But legislative action seems unlikely. Instead of worrying about the health of educators and students, Republican lawmakers are continuing to play pandemic politics, this time by attacking Health Commissioner Jan Malcolm.
State Sen. Jim Abeler, R-Anoka, recently suggested at an anti-masking rally that she should lose her job. He’s wrong; Malcolm has provided surehanded pandemic leadership. Abeler also misrepresented vaccine safety stats at the rally, damaging his reputation as a thoughtful legislator.
The pandemic is far from over, and new strategies will be necessary to thwart an evolving virus. At this moment, that means requiring teacher vaccinations and universal K-12 masking. Legislators’ gamesmanship is regrettable.
St. Cloud Times. September 4, 2021.
Editorial: Shop local — it helps workers
“Our people are our most important asset.”
Business and corporations, executives and marketers say it so often you hardly notice it anymore — like “Have a nice day.”
But the fortunes of those most important assets — American workers — have stagnated for decades. And now, as Labor Day 2021 approaches in the midst of a continuing pandemic, worker shortages are headline news.
It’s possible those two facts are related.
Much has been said about the reasons for the current workforce crisis. Some say too-generous unemployment benefits are keeping workers home. Others point to a child-care crisis that was already crippling, then was exacerbated by the pandemic. Some speculate that the COVID-19 risk to themselves or vulnerable loved ones is keeping some workers on the sidelines. Several hundred thousand more American deaths than would normally be expected happened in the past year, some certainly in their working years. Still others speculate that the historic workplace upheaval of the pandemic gave workers a new perspective on their worth and what they want in return for their labor.
The truth of this worker shortage is likely in all of those reasons. And at least one more:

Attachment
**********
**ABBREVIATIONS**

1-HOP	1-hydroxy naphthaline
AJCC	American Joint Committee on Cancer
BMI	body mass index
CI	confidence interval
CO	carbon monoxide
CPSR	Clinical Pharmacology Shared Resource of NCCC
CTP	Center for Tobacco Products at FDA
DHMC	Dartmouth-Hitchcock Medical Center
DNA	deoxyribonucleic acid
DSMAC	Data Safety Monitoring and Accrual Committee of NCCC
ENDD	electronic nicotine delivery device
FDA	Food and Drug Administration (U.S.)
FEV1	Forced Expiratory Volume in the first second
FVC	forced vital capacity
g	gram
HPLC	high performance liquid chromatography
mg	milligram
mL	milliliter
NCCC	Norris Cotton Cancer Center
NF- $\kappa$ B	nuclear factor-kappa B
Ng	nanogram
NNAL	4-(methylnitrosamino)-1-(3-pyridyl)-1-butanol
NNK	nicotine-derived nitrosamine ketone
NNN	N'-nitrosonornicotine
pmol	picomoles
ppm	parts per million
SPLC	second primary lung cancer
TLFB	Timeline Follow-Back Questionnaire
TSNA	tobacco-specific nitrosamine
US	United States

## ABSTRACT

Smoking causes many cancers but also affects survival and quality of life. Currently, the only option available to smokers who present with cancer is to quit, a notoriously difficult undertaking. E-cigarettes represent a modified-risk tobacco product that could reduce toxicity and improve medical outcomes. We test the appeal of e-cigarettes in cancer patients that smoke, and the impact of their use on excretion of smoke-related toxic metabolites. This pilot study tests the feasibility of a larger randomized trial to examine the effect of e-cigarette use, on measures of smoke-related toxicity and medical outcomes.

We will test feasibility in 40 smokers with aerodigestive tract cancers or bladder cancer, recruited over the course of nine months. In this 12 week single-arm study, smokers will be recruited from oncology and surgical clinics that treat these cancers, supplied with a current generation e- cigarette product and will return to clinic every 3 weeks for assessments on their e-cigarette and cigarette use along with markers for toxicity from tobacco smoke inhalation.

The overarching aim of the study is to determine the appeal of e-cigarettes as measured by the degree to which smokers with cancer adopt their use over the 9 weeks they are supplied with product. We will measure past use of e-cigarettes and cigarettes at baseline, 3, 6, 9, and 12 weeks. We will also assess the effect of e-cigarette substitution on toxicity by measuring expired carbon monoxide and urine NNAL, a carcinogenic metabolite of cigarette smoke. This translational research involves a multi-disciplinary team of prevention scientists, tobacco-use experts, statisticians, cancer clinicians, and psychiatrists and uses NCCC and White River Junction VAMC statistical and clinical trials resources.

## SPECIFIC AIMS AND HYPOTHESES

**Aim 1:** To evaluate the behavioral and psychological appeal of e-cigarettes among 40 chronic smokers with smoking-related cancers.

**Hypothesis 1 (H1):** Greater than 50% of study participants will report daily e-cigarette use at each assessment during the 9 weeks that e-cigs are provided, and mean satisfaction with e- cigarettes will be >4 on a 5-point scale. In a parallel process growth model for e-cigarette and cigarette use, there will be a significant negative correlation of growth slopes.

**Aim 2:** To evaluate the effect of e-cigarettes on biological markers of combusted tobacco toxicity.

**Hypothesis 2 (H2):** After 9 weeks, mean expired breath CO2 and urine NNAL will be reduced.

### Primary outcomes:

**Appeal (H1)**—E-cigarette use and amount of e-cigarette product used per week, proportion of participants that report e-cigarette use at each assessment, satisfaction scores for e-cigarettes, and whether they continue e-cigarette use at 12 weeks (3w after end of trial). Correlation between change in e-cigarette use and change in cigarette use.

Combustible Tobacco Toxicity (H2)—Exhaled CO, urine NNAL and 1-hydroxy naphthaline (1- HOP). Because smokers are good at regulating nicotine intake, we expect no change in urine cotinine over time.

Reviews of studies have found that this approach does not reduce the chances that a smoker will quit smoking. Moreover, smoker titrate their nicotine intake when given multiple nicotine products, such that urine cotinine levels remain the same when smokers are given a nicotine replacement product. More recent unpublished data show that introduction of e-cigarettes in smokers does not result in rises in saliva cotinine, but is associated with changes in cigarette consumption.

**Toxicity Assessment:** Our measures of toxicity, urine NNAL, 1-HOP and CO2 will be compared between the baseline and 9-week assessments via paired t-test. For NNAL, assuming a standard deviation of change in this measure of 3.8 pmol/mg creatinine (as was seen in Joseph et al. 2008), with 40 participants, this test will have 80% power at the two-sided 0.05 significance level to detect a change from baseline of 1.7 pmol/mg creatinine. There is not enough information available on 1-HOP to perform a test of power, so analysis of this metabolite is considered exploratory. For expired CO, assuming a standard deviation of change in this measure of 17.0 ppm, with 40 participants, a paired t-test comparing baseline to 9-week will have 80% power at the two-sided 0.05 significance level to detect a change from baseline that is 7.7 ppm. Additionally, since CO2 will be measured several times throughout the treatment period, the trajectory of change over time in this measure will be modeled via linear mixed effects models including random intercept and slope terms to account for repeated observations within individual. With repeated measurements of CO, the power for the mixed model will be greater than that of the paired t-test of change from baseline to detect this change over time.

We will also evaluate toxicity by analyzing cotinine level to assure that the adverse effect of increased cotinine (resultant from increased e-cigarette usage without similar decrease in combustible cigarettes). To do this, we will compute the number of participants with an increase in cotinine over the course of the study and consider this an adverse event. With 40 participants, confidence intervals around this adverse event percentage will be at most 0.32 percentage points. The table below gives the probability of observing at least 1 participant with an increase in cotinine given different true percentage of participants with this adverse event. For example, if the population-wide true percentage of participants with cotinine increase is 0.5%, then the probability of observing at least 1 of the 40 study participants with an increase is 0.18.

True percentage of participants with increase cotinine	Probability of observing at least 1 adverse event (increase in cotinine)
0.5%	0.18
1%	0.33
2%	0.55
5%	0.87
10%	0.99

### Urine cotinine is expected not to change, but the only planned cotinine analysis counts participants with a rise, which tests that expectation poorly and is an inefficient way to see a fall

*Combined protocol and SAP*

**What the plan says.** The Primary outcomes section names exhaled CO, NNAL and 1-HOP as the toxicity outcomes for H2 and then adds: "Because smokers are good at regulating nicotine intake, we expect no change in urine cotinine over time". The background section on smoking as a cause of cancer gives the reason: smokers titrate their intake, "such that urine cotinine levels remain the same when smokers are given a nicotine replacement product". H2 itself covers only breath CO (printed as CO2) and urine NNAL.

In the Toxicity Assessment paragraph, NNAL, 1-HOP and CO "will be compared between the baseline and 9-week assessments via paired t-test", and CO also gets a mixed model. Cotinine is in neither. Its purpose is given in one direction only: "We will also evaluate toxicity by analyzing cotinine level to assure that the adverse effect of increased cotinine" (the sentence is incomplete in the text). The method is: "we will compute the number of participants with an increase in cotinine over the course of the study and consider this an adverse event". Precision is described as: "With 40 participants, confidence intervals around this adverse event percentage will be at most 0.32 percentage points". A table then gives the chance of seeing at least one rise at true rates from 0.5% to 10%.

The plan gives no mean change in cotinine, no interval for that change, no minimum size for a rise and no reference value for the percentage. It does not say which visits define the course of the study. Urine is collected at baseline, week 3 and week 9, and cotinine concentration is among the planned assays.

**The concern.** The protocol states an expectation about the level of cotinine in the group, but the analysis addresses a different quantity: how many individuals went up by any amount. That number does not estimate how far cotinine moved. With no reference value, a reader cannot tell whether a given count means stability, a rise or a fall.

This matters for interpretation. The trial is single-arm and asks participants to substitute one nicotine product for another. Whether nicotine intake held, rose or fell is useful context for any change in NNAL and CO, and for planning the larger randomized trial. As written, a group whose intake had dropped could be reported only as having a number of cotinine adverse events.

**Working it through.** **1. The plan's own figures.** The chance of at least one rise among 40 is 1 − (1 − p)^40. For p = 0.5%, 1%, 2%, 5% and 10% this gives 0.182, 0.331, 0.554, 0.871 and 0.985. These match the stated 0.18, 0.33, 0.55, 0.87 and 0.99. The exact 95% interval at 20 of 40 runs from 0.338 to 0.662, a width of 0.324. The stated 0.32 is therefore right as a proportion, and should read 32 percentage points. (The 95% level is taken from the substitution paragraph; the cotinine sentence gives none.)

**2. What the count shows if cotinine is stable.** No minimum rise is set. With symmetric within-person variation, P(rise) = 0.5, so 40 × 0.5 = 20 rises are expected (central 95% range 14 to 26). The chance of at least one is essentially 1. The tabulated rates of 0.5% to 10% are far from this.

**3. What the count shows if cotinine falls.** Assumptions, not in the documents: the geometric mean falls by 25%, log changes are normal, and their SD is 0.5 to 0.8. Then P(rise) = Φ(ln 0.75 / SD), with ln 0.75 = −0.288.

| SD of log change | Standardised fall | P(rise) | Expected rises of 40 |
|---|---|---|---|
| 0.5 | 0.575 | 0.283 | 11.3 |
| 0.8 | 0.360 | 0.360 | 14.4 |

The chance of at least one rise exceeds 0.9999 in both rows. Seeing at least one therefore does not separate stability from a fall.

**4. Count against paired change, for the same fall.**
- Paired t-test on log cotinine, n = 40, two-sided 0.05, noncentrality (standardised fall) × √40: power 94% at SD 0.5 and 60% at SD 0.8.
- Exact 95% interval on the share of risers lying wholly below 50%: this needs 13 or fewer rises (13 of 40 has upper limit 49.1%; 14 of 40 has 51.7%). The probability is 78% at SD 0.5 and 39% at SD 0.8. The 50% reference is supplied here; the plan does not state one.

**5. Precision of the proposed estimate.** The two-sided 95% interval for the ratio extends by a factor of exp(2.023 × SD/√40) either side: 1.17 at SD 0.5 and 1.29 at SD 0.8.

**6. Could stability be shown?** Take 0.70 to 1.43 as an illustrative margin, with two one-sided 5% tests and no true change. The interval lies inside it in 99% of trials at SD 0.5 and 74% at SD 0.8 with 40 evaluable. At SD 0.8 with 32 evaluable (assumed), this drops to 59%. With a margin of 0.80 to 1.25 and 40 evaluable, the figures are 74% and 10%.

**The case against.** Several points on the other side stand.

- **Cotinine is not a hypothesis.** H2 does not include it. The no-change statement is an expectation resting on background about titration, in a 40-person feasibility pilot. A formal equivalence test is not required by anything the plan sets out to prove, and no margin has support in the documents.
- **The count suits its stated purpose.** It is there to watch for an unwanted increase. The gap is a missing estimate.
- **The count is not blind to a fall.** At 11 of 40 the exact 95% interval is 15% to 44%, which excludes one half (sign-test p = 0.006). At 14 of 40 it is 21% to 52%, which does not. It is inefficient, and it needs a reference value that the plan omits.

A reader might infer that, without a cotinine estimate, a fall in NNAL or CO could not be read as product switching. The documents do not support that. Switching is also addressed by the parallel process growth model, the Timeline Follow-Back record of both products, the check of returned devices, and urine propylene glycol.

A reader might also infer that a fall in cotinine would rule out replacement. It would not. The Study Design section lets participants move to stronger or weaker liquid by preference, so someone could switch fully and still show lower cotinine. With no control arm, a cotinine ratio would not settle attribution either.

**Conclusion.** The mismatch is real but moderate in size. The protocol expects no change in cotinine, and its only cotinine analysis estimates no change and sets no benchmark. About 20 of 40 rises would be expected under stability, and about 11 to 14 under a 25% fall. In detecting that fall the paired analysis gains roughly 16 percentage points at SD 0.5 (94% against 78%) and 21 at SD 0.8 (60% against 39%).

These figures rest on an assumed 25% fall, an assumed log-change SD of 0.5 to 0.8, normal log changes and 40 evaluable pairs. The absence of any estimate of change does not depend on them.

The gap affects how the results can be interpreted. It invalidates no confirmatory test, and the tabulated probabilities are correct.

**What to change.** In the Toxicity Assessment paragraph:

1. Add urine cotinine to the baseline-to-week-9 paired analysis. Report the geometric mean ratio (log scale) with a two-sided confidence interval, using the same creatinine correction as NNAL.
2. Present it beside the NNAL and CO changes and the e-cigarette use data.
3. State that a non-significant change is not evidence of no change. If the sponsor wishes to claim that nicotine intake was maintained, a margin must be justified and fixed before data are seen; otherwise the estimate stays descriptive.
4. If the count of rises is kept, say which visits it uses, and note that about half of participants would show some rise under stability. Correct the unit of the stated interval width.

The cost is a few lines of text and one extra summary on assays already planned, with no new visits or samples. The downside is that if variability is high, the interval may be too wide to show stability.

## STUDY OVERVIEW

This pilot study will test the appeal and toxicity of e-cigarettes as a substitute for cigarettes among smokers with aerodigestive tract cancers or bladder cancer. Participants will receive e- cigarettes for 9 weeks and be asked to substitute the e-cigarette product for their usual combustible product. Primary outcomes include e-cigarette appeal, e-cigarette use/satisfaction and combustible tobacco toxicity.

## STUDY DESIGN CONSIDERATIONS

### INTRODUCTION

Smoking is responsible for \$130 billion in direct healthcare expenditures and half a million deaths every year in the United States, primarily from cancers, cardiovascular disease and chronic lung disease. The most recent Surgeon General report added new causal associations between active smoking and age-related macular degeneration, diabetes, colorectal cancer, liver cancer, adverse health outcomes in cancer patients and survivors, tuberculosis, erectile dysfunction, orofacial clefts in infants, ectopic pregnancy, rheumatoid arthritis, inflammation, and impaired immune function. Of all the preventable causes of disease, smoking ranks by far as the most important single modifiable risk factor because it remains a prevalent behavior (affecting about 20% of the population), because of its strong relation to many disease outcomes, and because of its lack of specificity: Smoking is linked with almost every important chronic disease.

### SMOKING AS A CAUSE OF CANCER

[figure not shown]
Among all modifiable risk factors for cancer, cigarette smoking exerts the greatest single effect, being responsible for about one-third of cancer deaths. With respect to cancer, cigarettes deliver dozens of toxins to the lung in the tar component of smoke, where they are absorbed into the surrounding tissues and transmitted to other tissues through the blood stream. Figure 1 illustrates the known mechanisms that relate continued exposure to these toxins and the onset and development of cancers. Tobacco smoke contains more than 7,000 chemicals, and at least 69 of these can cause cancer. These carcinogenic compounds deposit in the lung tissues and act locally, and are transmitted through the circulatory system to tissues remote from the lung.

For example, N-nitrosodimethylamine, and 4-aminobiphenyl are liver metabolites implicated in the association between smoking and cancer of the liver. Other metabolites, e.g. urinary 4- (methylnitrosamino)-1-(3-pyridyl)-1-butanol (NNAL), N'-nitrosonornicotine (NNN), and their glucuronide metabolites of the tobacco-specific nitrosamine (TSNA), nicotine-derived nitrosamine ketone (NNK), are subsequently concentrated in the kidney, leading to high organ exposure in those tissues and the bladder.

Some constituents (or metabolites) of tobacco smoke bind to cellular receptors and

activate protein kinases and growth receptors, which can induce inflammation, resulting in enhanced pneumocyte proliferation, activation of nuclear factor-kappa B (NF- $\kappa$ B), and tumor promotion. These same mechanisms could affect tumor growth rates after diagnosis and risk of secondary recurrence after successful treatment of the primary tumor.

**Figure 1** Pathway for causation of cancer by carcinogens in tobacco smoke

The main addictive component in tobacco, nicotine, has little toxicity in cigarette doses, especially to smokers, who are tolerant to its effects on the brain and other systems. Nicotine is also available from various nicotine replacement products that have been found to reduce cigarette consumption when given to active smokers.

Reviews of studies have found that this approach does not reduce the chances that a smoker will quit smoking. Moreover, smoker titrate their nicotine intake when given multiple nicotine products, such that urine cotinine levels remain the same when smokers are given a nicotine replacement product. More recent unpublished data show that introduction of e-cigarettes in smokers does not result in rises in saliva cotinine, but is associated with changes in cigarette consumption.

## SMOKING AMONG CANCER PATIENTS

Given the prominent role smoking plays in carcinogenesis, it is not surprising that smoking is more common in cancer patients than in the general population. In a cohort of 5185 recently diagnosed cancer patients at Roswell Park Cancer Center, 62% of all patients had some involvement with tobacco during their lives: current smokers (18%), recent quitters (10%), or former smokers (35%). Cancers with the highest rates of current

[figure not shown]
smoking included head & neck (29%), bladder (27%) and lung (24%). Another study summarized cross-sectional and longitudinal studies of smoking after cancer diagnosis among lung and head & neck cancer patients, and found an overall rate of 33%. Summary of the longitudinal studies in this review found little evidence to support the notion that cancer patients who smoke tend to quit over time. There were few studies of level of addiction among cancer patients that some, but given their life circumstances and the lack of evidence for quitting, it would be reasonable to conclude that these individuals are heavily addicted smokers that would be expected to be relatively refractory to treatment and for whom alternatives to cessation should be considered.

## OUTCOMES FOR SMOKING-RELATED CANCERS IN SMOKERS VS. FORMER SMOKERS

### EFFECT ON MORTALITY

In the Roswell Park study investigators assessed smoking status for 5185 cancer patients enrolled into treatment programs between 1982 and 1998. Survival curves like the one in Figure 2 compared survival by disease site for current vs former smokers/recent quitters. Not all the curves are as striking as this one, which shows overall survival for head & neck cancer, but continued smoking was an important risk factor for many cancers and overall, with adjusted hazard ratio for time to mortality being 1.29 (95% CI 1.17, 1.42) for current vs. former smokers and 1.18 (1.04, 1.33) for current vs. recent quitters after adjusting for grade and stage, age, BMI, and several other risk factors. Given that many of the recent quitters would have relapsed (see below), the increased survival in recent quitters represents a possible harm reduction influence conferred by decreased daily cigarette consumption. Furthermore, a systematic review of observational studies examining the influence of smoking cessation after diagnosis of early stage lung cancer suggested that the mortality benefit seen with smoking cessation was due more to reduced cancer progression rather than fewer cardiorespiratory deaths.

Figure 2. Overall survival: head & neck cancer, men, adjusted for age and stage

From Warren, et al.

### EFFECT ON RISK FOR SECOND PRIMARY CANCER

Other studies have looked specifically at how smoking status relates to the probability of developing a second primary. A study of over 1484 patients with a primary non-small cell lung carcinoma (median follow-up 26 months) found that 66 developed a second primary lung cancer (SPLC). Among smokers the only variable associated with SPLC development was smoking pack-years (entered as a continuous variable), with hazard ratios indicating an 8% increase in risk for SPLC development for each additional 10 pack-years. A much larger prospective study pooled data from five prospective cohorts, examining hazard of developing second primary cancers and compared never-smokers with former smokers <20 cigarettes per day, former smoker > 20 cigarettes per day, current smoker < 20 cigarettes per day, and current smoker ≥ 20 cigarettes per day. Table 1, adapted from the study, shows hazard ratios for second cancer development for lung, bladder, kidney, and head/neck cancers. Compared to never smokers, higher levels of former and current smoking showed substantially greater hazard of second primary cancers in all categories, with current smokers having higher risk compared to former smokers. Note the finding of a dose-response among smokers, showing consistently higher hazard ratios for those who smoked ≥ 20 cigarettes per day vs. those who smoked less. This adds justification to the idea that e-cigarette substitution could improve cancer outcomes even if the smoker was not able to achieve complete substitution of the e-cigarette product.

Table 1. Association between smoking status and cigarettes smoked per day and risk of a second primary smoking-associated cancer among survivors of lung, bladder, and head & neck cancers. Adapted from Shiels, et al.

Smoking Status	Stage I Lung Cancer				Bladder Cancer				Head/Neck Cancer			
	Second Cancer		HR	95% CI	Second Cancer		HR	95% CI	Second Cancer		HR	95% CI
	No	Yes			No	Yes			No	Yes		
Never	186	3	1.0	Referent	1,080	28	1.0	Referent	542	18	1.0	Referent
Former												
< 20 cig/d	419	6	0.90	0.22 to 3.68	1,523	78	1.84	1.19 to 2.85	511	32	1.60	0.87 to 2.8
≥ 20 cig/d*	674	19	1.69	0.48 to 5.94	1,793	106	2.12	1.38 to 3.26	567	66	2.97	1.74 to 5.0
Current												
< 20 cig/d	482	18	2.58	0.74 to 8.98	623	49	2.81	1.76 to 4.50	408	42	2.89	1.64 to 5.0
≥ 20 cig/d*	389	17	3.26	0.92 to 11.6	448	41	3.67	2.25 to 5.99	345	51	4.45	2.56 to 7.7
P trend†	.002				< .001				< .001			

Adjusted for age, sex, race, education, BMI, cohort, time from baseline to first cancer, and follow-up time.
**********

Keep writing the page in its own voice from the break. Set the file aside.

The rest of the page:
Since the 1970s, American wage gains have fallen behind gains in productivity. Employers, in short, are getting more for their money. Workers are getting relatively less for the fruits of their labor, in terms of wages, retirement benefits and job security. What’s behind that?
Competition from cheap overseas labor markets is one reason, although the offshoring of American jobs didn’t start in earnest until the 1990s. The rise of automation, another common explanation, is a fairly recent phenomenon. So what happened in the 1970s when the wage-stagnation trend emerged? Economic research supports a theory: corporate consolidation or, put another way, labor market concentration.
What that means is this: As the number of employers in a labor market declines (even if the number of jobs stays the same), there is less competition for workers. Companies can hire without raising wages and benefits because there’s no “other place” for workers to get a better deal. When there’s less competition, employers don’t have to compete by offering their workers more.
Now consider the rise of national and multinational retail, restaurant and manufacturing businesses and the concurrent decline in home-town diners, locally-owned hardware stores and small manufacturing ventures. Think about Amazon and big-box stores and chain restaurants.